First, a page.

Most of the 737 condemned in California are men held in one of three death row tiers at San Quentin. Women on death row are incarcerated at a facility in Chowchilla. The last execution in California took place 13 years ago.

As Newsom was making his announcement, Marin Assemblyman Marc Levine introduced a proposed constitutional amendment on the 2020 ballot that would ban the death penalty. Opponents to Newsom’s moratorium and the Levine push have already ramped up the grassroots activism in light of the renewed push to end capital punishment in the state.

Families of crime victims and local district attorneys have embarked on a “Victims of Murder Justice Tour.” In April NBC Los Angeles reported that the organization (founded by the Orange County District Attorney Todd Spitzer) would take the tour to each of the 80 Assembly and 40 Senate districts in the state.

Death Penalty Focus, a California nonprofit devoted to ending capital punishment in the state through public education and grassroots organizing, was unsurprisingly supportive of Newsom’s March move. “As it stands right now, it’s a bit premature to speculate about an initiative in 2020,” says DPF senior advocacy director David Crawford, “although the moratorium does raise questions about the movement’s endgame and whether the moment is right. My organization has many priorities at the moment, including public education, lifting up the voices of impacted communities like victims’ families and the wrongfully convicted, fostering new alliances with other criminal justice reform movements, and advocacy efforts at the local level. We rely on ‘small’ contributions from a broad base of donors to carry out this type work, along with some funding from foundations and what nonprofits refer to as ‘major gifts’.”

Meanwhile, even as district attorneys and victims’ families have accused Newsom of thwarting the 2016 will of the voters, recent polling suggests that Californians favor life-without-parole over execution in first-degree murder cases, by a two-to-one ratio.

A Public Policy Institute of California poll conducted two weeks after Newsom’s announcement found that 62 percent of voters “chose life in prison over the death penalty,” reported Death Penalty Focus. That could bode well for a future anti–death penalty campaign. “If a future campaign were to take place, it would need to build on the successful aspects of the last campaign’s fundraising strategy,” says Crawford, “while finding additional ways to raise money. Public figures play a big role in spreading the word about the issues at the heart of a campaign, and perhaps the governor’s bold stance might facilitate additional ‘small-donor’ contributions.”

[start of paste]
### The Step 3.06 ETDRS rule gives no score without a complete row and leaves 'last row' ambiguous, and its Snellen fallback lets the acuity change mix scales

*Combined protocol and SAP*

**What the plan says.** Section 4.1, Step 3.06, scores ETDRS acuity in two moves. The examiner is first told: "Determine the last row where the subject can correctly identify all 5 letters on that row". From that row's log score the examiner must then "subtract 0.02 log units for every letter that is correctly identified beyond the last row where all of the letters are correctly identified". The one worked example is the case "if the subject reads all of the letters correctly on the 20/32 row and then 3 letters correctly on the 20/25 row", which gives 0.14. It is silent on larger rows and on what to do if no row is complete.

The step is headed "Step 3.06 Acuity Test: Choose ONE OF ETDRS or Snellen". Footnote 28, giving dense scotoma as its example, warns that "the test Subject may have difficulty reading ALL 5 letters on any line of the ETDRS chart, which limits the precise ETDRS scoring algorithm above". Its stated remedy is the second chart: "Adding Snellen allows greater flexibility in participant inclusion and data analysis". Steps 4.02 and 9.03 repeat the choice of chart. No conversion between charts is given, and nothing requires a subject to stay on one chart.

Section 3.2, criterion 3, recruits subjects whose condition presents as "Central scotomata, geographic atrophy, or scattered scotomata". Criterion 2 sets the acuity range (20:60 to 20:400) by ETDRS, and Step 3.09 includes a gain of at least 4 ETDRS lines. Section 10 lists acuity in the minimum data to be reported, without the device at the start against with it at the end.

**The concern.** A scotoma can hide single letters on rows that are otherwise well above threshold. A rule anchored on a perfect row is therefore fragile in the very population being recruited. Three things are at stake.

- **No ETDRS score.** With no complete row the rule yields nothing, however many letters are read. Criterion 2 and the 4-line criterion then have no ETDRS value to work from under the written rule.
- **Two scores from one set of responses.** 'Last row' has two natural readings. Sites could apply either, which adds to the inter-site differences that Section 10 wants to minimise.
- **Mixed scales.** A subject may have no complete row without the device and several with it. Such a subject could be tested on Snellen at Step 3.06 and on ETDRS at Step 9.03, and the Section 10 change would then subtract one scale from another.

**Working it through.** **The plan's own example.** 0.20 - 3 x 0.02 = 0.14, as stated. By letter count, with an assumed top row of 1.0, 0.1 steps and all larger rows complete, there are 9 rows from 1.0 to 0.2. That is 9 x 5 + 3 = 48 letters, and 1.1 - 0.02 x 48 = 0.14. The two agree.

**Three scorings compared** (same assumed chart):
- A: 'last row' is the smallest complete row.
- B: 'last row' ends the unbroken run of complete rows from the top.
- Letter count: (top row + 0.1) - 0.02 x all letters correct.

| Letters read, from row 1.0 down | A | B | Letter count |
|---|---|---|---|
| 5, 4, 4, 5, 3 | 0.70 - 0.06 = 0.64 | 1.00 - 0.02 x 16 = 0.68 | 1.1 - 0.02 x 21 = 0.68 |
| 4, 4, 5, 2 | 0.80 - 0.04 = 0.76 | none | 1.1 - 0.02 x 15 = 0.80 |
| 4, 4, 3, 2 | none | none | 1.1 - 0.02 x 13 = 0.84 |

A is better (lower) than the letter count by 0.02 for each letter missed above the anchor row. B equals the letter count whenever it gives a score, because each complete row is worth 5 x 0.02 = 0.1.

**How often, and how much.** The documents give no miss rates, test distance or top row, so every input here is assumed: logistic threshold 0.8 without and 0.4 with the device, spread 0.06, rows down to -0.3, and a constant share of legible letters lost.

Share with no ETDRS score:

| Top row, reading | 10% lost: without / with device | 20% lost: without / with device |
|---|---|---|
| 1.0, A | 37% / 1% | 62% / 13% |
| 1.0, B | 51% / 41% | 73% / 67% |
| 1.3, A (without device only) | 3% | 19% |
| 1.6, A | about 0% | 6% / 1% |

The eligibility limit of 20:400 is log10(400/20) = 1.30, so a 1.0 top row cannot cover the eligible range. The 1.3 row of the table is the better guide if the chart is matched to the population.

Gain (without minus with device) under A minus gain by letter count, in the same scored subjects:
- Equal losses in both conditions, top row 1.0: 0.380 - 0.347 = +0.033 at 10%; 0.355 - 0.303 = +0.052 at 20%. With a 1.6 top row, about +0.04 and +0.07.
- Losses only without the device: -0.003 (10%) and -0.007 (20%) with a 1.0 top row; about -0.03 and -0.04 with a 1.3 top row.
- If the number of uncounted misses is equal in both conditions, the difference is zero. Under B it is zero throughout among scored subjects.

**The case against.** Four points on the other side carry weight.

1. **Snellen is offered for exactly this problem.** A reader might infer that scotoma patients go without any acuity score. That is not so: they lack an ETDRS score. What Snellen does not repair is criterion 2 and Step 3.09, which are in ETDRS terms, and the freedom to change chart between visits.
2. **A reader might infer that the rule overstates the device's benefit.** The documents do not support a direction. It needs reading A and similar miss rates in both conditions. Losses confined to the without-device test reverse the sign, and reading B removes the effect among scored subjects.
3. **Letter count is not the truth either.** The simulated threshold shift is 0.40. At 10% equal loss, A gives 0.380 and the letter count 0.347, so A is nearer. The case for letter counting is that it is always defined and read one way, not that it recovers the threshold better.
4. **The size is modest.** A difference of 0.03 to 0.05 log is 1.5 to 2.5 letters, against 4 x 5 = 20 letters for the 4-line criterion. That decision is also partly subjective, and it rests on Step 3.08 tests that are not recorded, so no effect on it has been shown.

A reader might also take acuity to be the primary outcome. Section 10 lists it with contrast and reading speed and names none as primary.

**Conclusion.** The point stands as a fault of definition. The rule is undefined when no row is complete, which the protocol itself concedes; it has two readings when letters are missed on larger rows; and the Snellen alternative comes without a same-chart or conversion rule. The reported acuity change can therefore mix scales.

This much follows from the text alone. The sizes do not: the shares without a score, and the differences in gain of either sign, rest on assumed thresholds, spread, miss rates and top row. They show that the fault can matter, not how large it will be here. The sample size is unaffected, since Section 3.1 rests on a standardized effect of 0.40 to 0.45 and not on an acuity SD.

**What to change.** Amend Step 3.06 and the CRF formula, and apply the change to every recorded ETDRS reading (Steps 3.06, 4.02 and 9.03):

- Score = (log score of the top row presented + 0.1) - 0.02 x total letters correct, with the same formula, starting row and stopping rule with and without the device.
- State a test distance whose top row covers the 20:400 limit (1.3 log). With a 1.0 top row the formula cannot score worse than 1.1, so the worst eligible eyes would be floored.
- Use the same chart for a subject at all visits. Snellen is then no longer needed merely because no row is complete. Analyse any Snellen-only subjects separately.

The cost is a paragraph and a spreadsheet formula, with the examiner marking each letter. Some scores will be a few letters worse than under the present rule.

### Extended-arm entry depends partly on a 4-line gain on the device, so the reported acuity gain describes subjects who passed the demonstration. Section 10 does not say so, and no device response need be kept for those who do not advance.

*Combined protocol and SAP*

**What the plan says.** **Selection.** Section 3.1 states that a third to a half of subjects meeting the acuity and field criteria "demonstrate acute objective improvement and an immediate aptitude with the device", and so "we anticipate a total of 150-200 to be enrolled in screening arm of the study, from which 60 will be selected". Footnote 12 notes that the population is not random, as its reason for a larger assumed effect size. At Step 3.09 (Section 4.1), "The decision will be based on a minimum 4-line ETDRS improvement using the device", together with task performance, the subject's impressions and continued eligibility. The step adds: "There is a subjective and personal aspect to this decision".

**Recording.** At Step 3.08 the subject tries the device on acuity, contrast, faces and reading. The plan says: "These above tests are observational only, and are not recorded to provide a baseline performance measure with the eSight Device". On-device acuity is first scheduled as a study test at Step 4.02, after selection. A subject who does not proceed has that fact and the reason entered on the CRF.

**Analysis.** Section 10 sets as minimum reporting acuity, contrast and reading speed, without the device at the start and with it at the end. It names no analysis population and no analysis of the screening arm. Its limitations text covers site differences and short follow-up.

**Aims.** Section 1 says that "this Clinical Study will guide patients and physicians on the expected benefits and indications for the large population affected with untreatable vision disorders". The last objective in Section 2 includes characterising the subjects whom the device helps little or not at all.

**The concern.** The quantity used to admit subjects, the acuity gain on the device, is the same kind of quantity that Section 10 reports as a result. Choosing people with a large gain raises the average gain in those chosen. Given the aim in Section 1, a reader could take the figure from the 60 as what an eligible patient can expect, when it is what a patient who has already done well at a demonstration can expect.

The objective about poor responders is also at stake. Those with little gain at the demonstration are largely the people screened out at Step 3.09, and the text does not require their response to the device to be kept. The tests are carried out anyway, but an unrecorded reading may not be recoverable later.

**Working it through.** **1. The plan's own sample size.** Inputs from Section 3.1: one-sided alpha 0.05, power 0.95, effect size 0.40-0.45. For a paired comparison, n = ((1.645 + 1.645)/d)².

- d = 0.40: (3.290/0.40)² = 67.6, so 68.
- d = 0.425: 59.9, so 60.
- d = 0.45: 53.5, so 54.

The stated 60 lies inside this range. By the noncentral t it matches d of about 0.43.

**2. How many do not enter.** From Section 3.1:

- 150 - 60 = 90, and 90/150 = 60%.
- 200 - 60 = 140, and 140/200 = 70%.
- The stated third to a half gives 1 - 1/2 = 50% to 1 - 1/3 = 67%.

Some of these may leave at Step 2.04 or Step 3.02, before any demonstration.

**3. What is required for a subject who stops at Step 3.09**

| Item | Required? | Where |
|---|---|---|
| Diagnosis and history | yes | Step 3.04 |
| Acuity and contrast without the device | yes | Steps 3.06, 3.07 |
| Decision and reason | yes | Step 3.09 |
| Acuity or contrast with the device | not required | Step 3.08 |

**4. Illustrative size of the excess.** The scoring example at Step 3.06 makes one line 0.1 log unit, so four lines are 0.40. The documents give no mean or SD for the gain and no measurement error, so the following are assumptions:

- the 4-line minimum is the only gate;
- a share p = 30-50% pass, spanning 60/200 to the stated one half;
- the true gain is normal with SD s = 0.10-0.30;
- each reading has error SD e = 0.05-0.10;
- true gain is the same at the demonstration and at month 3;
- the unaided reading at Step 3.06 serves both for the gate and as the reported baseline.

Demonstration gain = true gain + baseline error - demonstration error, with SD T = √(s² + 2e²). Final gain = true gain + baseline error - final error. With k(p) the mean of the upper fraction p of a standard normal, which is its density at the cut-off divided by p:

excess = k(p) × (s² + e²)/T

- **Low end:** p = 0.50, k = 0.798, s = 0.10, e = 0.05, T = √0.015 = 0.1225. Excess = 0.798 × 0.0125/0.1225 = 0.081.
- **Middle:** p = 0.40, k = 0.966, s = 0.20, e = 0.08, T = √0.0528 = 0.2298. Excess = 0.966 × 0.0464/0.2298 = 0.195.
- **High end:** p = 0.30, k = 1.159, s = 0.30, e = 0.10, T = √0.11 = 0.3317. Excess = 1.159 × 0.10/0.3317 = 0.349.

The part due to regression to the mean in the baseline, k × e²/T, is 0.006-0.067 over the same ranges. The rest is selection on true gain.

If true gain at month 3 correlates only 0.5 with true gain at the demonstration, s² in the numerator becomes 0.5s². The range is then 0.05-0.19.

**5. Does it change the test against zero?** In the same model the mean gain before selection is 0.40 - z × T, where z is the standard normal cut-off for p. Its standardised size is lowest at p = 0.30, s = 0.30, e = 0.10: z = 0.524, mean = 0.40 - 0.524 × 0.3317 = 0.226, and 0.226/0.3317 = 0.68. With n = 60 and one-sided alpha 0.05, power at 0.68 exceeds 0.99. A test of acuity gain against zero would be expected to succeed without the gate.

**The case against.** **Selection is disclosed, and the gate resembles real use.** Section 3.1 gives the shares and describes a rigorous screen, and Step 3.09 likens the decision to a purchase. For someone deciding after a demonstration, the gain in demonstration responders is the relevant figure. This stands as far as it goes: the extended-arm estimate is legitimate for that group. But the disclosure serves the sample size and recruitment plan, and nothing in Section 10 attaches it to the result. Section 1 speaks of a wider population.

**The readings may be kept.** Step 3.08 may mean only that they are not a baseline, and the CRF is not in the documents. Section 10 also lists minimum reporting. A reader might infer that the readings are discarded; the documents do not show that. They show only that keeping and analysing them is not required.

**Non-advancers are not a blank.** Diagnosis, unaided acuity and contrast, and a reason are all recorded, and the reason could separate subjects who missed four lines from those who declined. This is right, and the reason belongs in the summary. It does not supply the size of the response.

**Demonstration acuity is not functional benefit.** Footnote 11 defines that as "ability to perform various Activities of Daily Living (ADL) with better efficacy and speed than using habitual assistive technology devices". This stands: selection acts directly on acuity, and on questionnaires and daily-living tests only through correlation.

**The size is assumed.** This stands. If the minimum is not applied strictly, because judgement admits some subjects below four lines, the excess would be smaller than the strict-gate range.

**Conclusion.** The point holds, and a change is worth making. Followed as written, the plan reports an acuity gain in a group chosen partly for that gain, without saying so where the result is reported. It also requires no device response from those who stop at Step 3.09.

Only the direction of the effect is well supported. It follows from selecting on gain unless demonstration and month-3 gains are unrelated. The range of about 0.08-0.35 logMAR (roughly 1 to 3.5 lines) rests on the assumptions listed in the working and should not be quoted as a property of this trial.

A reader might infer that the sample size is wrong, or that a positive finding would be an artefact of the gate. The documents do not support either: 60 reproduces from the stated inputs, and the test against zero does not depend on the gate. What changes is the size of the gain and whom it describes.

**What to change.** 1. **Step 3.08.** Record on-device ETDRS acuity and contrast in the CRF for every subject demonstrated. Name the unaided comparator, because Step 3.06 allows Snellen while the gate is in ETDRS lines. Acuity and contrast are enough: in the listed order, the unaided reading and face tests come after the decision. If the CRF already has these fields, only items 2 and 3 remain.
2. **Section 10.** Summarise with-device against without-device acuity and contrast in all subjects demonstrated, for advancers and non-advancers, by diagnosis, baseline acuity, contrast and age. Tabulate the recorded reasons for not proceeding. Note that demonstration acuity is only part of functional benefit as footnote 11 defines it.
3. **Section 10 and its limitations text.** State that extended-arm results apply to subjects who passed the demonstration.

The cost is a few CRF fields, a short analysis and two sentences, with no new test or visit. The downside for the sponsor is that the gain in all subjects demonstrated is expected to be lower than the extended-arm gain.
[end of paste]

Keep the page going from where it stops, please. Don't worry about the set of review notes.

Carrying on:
Fire Report

The light rain was welcome in parts of the region as California commemorated the six-month mark since the Camp Fire broke out onlast Nov.ember 8. The deadliest and most destructive wildfire in state history destroyed 18,000, structures in Butte County, killed 85 people, and caused an estimated $16 billion in damage.

The rains have been plentiful this year, and April was a below-average month for fires, the National Interagency Fire Center reported on May 1. Their latest predictive survey suggests that California is just a couple of weeks away from fire season: “By late May and early June, California . . . will see an increase in activity as fine fuels dry and cure,” it reports.

Marin’s been stepping up its fire-prevention game in a big way. In April the county announced an enhanced partnership between Marin County Parks and the Marin County Fire Department that would provide $2.32 million over two years for 14 wildland firefighters who will cut, chip, remove and burn hazardous vegetation in county parks.

The funding push is part of a larger ongoing effort in Marin County prompted by the 2017 Sonoma and Napa wildfires. Along with enhanced efforts at emergency notifications, evacuations and, home-safety improvements, the county also launched its community-based “Firewise” initiative, a kind of neighborhood watch program for fire-prevention; 33 such communities have formed up since the program was announced last year. The state has identified numerous areas at high risk of fire around the county—from Inverness to Novato to the Mt. Tamalpais watershed.

—Tom Gogola